There were involuntary werewolves in mythology. Persons born on Christmas Eve were often thought to be werewolves. In some legends, a child who was born during a new moon was thought sure to grow up to be a werewolf. Some folk tales told of a mountain brook whose waters turned humans into werewolves.
Wolves were known to attack man, as wolves during those times had no reason to fear man; guns were unheard of. In most of Europe, the fear of werewolves included wolfmen ("berserkers") who wore wolf’s skin and killed savagely. As Christianity slowly gained prominence, such beliefs were condemned as Satanic.
Philosophers and religious thinkers offered the theory that perhaps the person did not physically change into a wolf but had been tricked by Satan into acting like the creatures. Generally, though, most believe that only God has the ability to change the body or mind of man.
As the legend of the werewolf has evolved, the werewolf has become more wolf-like. This evolution has brought the idea of a physical transformation from man into wolf. In original literature and stories, the transformation from man to wolf happened through a changing of shape. The horror in this concept is not the shape, or changing of shape, of the werewolf, but rather the uncontrollable behavior. The change is the great horror when depicted in horror films. In current film, the transformation is often the most horrific moment of the picture. Physiological changes are actually observed occurring, including bone structure, skin texture, and emergence of fangs. Hair grows over the body, fangs enlarge, and pointy ears emerge from the head. The difference between the original werewolf and the werewolf of current films is not the behavior, for it has been relatively constant. Rather, the difference is in the physical transformation. The characters and myths of werewolves have long been present but to this day remain extremely vague. No one knows exactly what the werewolf is and why it is so horrific. Perhaps this ambiguity is due to the fact that the werewolf does not have a solid textual incarnation, but rather occupies legend and lore. The werewolf has never had such clear description in the way that Mary Shelley depicted the Frankenstein Monster and Bram Stoker defined the vampire with Dracula.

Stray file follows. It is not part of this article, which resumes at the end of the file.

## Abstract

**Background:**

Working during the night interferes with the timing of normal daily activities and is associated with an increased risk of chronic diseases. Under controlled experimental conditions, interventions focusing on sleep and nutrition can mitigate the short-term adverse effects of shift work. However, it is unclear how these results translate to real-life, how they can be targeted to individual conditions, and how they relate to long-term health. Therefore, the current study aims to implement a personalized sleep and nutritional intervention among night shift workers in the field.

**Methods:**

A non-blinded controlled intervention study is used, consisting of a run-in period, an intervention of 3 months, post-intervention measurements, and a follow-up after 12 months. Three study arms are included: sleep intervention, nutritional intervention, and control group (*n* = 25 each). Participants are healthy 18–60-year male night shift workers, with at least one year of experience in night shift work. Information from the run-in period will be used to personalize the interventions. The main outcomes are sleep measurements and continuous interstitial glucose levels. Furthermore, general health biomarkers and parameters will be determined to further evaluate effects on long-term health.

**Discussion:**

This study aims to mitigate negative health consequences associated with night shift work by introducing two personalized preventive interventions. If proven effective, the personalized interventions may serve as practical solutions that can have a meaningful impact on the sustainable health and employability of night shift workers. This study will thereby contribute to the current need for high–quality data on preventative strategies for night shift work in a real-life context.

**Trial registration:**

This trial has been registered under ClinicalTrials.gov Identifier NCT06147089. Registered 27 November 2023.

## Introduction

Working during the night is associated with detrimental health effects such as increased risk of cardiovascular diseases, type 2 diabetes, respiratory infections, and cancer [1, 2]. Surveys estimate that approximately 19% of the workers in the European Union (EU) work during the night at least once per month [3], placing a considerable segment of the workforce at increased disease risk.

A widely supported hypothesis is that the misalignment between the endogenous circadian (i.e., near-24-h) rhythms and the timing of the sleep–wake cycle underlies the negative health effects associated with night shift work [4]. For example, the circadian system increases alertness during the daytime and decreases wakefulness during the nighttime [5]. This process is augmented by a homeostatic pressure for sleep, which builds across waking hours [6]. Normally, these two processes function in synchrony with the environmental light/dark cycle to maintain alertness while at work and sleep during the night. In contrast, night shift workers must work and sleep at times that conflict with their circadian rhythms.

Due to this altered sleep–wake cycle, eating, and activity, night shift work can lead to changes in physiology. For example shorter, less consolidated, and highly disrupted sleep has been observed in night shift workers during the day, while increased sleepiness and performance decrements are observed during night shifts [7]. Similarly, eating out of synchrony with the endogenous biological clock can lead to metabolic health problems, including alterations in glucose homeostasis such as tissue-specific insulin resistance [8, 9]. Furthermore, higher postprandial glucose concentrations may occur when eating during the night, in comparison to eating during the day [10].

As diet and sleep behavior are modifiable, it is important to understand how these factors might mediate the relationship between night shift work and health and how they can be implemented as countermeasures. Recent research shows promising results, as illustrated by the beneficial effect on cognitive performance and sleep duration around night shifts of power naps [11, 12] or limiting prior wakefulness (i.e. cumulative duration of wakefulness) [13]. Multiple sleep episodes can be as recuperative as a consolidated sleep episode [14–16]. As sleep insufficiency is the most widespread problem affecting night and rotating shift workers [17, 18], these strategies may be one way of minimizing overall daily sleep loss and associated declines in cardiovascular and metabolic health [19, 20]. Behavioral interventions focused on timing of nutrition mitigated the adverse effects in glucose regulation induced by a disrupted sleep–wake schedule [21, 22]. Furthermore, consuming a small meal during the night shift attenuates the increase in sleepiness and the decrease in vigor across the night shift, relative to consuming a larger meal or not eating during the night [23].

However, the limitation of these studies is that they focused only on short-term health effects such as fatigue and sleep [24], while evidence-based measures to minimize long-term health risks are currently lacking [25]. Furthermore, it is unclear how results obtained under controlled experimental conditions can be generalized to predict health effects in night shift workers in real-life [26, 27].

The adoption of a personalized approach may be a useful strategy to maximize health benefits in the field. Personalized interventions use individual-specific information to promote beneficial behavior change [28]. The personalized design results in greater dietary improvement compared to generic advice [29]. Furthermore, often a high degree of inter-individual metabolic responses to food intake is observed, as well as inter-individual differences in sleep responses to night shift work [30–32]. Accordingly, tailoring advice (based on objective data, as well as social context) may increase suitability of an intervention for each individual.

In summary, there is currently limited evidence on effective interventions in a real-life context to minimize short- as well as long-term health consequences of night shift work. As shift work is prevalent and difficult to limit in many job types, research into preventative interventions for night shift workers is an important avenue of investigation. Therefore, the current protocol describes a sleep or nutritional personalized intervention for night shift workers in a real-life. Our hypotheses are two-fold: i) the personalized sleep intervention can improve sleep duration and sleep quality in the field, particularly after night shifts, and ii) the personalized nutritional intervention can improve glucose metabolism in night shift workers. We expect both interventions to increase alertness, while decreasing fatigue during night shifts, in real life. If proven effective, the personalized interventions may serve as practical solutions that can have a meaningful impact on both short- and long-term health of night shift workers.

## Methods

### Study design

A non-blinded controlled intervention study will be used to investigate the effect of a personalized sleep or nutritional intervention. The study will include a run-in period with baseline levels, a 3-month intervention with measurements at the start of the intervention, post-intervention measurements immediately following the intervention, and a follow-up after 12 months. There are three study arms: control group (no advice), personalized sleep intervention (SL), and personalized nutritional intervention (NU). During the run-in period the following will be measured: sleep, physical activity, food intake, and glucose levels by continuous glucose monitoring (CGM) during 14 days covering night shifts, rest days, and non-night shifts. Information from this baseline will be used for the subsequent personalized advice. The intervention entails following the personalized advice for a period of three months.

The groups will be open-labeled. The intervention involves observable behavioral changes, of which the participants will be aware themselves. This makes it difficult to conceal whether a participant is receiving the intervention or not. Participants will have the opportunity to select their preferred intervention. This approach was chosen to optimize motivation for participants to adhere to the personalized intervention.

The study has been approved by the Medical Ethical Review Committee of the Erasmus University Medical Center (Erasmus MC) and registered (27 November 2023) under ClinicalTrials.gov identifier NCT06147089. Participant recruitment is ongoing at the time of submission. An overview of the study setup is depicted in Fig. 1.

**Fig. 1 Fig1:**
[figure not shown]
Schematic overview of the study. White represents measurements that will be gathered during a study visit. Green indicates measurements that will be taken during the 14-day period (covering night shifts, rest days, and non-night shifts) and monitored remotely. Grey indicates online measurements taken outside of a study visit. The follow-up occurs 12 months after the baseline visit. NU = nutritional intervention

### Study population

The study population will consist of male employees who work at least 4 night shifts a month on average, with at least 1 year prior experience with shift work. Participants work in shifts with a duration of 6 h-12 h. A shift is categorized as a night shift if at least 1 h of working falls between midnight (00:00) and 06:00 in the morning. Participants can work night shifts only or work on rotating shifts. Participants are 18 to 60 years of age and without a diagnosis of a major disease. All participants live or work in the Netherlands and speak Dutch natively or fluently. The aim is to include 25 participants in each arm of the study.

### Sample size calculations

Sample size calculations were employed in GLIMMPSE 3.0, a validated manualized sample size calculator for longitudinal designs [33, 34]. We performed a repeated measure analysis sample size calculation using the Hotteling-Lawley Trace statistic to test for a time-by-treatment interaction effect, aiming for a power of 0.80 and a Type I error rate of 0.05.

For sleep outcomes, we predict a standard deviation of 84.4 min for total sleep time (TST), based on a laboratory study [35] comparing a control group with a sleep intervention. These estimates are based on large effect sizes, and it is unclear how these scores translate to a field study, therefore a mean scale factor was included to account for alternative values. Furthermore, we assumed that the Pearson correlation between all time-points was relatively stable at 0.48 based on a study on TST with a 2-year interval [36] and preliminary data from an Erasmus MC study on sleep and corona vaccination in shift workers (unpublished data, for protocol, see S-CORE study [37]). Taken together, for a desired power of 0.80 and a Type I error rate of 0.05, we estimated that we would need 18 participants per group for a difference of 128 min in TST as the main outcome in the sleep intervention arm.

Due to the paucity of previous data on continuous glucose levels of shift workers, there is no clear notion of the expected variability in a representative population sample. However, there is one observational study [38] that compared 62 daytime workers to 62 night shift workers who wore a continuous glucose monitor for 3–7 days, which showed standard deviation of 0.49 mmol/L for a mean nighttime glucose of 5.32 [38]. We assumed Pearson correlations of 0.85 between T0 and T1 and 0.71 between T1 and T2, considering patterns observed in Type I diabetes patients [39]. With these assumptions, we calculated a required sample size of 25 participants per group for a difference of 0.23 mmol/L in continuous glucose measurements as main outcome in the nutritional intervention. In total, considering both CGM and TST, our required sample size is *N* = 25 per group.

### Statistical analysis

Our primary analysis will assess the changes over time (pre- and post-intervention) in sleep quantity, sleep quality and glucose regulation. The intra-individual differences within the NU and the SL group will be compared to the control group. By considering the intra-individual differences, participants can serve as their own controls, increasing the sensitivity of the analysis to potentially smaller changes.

Werewolves simply are creatures possessed by a demon, very sick, or who, through some physical way, accrue the virus that leads to the cursed transformation. Despite efforts in film to create the horror of transformation as the primary terror of the werewolf, the real horror is in the mystery of the creature. When one's intentions or motivations are unknown, the results are feared. Dracula is horrific due to his nature, but at least his intentions are known. But werewolves will act out in ways that please themselves at the moment. This behavior and the cruelty are foreign [or at least disturbing] to all humans, and therefore the werewolf is alien, evil, and horrific.